y_{ij} = μ + α_{i} +βx_{ij}
+ e_{ij} 
for i = 1,2,…,k; j = 1,2,…,n
where μ is the grand mean, α_{i} is the effect of the ith treatment, β is the slope of the linear regression equation and the e_{ij}’s are independent, normally distributed variables with zero means and common variance σ^{2}. x_{ij} is the concomitant variable and it is eliminated by estimating β by least squares methods. An analysis of variance is then performed on the adjusted y’s, namely:
Let S, T and E denote sums of squares, cross products for total treatments
and error respectively. Then (Montgomery, 1978):
The least squares estimator for β is:
The error sum of squares:
The experimental error variance is estimated by:
If there is no treatment effect (i.e., α_{i} = 0) we obtain a reduced model whose error sum of squares is:
with a 2 degrees of freedom.
To test the hypothesis of no treatment effects
H_{0}: T_{i} = 0, we compute
which is distributed as F_{a1, }a(n1)1 if the null hypothesis is true.
The hypothesis of no linear relationship between the response variable and the concomitant variable stated as H_{0}:β = 0 was tested by using the test statistic:
and comparing it with F_{1}, a(n1)1
RESULTS AND DISCUSSION
The original weights of 21 weanling albino rats were taken before they were
randomly assigned to three of carbohydrate foodstuffs, namely rice, maize and
Dioscorea dumetorum (trifoliate yam). The carbohydrate types were steamed.
The data is captured in the Table 1.
Table 1: 
Body weights of albino Wistar rats fed cereals (maize and
rice) and Dioscorea dumetorum 

Under the null hypothesis, H_{0}: α_{i} = 0; the result of the analysis of covariance performed on the data shows:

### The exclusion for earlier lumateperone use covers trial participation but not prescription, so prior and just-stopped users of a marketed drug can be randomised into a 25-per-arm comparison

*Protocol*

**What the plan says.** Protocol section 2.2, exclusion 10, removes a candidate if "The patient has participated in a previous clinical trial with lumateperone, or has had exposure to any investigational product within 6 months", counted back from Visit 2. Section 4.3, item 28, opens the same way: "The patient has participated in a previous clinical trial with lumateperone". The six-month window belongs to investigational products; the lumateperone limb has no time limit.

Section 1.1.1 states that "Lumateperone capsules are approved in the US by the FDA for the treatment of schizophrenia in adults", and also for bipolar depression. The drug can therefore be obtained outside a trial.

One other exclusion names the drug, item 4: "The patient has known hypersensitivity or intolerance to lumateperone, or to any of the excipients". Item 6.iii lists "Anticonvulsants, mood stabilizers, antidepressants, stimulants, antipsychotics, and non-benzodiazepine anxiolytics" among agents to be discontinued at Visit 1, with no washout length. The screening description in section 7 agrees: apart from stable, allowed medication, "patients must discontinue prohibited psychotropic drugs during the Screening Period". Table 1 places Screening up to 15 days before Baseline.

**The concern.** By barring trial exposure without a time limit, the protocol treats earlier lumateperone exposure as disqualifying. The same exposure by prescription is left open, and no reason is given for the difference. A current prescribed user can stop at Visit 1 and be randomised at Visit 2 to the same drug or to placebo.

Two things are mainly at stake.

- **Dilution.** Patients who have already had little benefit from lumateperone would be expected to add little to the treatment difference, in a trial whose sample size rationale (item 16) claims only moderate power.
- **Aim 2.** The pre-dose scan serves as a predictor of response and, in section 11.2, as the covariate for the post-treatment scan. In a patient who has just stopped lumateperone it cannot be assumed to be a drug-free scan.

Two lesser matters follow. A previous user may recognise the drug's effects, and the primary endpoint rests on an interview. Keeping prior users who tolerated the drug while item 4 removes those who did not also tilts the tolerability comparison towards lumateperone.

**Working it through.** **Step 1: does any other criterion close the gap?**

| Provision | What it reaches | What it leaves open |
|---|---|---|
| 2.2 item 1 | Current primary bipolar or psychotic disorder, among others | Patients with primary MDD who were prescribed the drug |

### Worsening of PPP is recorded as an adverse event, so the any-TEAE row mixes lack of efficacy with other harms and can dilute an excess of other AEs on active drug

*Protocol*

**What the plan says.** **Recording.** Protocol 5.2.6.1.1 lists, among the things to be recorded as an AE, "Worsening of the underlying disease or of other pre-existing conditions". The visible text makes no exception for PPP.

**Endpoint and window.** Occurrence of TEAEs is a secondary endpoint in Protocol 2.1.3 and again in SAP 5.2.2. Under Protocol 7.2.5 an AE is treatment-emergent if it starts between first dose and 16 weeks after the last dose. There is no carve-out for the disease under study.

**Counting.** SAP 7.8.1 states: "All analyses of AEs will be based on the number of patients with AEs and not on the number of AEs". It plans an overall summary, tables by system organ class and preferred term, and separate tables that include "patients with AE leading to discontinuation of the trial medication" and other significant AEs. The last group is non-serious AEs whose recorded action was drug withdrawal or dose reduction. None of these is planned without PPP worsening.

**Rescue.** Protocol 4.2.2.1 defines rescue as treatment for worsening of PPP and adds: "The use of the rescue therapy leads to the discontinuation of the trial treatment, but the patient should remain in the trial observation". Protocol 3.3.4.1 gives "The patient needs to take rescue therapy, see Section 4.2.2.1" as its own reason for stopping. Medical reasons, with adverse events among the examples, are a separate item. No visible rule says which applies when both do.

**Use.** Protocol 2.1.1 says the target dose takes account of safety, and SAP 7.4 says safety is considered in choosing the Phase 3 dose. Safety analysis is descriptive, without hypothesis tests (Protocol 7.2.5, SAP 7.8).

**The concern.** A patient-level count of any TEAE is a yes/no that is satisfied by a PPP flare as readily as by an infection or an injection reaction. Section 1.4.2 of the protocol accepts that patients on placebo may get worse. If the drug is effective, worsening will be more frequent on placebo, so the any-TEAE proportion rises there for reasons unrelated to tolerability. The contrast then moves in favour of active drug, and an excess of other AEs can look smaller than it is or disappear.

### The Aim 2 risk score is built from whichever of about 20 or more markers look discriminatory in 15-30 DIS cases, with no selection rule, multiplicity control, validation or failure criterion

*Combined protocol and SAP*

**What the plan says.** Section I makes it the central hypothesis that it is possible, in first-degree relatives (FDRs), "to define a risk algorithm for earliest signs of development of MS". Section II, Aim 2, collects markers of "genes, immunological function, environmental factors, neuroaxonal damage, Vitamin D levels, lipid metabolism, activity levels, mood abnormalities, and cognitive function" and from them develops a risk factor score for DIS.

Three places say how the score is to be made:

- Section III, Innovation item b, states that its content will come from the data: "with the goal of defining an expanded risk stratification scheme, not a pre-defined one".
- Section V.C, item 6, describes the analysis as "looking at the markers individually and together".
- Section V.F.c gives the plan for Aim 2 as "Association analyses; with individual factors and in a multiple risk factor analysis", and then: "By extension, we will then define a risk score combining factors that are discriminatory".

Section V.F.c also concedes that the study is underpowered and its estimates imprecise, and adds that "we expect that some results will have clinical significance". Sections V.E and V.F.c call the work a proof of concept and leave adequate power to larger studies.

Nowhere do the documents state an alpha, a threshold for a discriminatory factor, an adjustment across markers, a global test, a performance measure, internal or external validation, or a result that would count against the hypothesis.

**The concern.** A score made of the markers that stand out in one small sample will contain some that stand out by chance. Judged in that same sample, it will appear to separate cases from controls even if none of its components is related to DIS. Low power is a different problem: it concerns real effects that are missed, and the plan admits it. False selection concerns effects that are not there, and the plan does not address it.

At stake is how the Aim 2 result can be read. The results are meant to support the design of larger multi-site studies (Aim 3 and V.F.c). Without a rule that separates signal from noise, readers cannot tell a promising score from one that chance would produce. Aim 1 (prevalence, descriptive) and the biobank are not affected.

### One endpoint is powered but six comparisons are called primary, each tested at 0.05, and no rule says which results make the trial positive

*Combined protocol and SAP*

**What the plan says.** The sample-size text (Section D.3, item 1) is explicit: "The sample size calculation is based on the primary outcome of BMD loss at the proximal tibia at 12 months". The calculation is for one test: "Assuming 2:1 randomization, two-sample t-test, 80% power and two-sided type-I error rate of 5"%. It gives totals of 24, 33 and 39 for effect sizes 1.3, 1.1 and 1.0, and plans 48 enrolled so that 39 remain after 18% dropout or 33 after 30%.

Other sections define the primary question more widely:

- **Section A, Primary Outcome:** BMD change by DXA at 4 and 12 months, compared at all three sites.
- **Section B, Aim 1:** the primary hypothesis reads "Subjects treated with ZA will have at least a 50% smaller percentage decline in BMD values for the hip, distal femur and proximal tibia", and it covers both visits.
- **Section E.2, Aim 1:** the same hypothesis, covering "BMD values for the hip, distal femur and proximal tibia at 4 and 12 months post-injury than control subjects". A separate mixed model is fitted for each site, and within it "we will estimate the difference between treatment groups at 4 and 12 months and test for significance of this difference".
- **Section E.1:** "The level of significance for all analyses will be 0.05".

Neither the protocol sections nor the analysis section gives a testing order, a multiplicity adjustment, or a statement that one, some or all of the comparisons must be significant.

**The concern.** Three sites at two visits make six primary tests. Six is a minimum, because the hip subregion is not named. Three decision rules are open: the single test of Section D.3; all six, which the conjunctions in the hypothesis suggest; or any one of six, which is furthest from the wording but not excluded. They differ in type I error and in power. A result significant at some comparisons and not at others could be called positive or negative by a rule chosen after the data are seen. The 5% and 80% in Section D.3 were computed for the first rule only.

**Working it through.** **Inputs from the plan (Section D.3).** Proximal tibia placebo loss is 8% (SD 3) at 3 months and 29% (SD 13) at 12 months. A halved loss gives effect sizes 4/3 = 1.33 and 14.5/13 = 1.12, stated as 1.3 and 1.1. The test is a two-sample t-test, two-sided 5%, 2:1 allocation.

Thus, the null hypothesis that there is no significance difference between the three carbohydrate types is accepted.
Under the null hypothesis H_{0}:β = 0:
This implies that there is a linear relationship between the original weights of the rats and the final weights and the adjustment provided by the analysis of covariance is necessary.
Results obtained in this study confirm the result earlier reported by Alozie
et al. (2008) on the comparative evaluation of protein quality of
Dioscorea dumetorum varieties and cereals using biological methods. The
findings showed the Dioscorea dumetorum varieties to be of similar protein
quality to the cereals and resulted to higher values for protein utilization
parameters in albino wistar rats. Using the analysis of covariance in this
study, the Dioscorea dumetorum was not significantly (p<0.05) differed
from the cereal fed rats. The establishment of a significant linear relationship
between the original and final weights is an indication that the raw material
(Dioscorea dumetorum) is of good protein quality. This advantage of examining
the relationship between original and final weights is a major benefit of using
analysis of covariance rather than analysis of variance. We conclude that D.
dumetorum is equally good as raw material for the production of infant formula
as rice and maize which are currently used by manufacturers and that analysis
of covariance of weight gain or loss of animals used in experimental feeding
trials may serve as an alternative method for determination of protein quality
of foodstuff thereby eliminating or reducing the cost and/or cumbersomeness
encountered by using the chemical and biological methods.